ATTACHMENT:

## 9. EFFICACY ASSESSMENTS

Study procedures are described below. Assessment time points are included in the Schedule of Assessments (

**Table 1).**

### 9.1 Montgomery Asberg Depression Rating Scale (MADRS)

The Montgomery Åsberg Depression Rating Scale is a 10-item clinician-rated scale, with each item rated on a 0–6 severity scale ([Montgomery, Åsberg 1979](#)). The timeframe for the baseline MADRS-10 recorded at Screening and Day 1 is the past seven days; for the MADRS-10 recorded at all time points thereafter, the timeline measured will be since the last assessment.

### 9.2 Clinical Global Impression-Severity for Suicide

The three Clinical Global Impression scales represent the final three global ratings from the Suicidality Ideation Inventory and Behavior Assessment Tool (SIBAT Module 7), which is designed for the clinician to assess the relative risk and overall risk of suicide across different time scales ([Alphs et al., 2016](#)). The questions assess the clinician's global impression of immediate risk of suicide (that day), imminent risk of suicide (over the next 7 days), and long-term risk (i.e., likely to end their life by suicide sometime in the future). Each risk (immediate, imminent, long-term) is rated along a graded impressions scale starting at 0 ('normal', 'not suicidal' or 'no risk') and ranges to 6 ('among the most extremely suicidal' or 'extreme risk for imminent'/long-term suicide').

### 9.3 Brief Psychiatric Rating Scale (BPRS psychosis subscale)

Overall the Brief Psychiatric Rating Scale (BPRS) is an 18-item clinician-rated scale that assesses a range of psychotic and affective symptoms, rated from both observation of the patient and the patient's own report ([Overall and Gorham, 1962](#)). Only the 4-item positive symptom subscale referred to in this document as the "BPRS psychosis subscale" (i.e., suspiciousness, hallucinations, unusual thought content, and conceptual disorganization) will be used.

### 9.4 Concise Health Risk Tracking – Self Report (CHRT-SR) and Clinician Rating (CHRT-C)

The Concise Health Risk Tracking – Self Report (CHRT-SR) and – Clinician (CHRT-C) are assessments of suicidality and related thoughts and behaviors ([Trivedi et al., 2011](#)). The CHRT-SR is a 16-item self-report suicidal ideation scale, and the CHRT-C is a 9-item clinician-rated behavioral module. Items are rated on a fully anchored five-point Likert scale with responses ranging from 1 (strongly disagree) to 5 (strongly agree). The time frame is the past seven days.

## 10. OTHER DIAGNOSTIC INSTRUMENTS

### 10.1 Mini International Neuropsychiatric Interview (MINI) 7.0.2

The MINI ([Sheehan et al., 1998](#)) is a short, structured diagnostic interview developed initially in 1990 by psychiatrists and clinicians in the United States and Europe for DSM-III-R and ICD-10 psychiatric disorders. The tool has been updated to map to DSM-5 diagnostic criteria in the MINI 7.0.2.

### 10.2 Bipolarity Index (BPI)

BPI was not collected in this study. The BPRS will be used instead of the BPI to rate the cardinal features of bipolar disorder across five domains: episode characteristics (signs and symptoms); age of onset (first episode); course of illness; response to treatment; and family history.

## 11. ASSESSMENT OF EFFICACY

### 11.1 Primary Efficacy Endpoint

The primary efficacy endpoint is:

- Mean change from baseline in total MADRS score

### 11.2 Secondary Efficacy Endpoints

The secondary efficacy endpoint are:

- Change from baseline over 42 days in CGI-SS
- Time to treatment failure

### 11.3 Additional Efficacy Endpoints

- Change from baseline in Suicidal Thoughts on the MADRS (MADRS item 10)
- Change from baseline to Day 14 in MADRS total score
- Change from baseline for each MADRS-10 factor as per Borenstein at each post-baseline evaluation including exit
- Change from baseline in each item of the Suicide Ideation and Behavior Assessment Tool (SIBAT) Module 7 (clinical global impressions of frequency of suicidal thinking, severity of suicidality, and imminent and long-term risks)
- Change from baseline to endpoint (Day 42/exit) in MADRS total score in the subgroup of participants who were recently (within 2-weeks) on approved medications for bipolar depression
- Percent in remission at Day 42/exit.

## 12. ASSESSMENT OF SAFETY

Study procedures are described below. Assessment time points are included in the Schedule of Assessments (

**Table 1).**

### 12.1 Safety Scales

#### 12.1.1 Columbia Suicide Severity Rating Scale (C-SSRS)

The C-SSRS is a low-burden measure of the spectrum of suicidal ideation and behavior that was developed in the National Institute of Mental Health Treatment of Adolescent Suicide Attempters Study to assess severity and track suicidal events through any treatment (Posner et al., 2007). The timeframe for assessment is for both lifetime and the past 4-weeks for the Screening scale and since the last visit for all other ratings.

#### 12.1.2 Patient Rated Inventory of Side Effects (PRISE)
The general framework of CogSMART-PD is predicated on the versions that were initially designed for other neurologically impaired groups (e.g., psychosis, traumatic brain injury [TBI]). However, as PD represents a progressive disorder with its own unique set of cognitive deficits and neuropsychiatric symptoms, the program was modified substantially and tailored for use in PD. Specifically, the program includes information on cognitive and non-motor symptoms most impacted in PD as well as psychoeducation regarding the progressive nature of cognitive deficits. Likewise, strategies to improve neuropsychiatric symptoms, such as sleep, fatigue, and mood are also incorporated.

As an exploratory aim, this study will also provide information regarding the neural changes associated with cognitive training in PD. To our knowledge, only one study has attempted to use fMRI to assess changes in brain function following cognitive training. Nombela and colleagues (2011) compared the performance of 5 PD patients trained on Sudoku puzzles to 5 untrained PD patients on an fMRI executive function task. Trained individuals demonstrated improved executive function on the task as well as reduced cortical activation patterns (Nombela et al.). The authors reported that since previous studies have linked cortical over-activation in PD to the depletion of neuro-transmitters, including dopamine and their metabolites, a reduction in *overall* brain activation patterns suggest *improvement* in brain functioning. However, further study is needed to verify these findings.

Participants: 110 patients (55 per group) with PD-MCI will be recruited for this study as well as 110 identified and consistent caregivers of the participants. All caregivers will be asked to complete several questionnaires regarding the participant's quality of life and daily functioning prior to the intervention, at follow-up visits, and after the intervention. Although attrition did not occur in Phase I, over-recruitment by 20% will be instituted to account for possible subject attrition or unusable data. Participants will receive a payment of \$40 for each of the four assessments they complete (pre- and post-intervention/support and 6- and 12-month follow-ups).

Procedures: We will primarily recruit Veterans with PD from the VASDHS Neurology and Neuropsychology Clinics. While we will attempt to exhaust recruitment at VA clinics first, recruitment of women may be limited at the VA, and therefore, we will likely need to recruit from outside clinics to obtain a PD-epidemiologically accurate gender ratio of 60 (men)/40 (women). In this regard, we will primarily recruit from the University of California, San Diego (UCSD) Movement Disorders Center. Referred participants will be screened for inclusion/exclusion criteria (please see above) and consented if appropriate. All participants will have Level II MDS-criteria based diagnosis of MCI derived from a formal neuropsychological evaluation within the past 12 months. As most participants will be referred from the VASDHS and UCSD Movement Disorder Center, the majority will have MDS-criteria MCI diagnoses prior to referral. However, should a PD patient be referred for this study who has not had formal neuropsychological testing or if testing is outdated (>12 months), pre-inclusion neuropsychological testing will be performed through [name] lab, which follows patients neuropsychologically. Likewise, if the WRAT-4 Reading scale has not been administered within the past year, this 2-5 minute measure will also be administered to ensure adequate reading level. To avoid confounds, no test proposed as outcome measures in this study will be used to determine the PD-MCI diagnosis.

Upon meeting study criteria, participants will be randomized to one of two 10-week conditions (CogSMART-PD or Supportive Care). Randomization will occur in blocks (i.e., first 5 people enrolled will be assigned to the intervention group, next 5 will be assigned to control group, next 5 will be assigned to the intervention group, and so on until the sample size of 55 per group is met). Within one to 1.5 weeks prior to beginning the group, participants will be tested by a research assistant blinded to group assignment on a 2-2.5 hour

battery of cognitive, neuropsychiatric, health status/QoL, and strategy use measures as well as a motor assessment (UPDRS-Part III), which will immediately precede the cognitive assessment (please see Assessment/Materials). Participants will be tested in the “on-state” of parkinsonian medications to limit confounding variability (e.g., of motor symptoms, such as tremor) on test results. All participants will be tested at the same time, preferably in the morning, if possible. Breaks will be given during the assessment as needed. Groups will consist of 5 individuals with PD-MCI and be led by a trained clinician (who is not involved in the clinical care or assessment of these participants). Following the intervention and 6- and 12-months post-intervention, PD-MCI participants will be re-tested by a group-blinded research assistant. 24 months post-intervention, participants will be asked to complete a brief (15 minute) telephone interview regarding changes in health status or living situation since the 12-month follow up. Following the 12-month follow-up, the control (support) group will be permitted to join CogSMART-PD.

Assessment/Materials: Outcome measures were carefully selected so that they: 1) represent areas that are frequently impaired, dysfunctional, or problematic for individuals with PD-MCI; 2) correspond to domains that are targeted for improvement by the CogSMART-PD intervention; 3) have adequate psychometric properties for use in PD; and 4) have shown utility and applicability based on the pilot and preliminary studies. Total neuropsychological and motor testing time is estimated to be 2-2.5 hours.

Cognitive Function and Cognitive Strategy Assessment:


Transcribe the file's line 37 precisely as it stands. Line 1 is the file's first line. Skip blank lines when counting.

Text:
The C-SSRS is a low-burden measure of the spectrum of suicidal ideation and behavior that was developed in the National Institute of Mental Health Treatment of Adolescent Suicide Attempters Study to assess severity and track suicidal events through any treatment (Posner et al., 2007). The timeframe for assessment is for both lifetime and the past 4-weeks for the Screening scale and since the last visit for all other ratings.